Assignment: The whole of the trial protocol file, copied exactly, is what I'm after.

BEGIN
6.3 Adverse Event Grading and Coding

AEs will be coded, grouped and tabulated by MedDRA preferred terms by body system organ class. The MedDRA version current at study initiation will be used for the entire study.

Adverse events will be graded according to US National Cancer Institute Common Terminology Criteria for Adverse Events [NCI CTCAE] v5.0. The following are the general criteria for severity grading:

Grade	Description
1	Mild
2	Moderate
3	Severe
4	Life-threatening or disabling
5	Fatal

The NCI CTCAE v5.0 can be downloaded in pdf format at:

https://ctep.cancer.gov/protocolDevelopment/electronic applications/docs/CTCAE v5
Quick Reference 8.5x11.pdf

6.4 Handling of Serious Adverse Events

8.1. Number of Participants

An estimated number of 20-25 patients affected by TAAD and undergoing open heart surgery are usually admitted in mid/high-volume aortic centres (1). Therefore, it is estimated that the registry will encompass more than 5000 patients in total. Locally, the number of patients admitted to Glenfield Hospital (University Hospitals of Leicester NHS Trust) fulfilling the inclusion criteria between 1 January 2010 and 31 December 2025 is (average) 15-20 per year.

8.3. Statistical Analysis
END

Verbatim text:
6.3 Adverse Event Grading and Coding

AEs will be coded, grouped and tabulated by MedDRA preferred terms by body system organ class. The MedDRA version current at study initiation will be used for the entire study.

Adverse events will be graded according to US National Cancer Institute Common Terminology Criteria for Adverse Events [NCI CTCAE] v5.0. The following are the general criteria for severity grading:

Grade	Description
1	Mild
2	Moderate
3	Severe
4	Life-threatening or disabling
5	Fatal

The NCI CTCAE v5.0 can be downloaded in pdf format at:

https://ctep.cancer.gov/protocolDevelopment/electronic applications/docs/CTCAE v5
Quick Reference 8.5x11.pdf

6.4 Handling of Serious Adverse Events

8.1. Number of Participants

An estimated number of 20-25 patients affected by TAAD and undergoing open heart surgery are usually admitted in mid/high-volume aortic centres (1). Therefore, it is estimated that the registry will encompass more than 5000 patients in total. Locally, the number of patients admitted to Glenfield Hospital (University Hospitals of Leicester NHS Trust) fulfilling the inclusion criteria between 1 January 2010 and 31 December 2025 is (average) 15-20 per year.

8.3. Statistical Analysis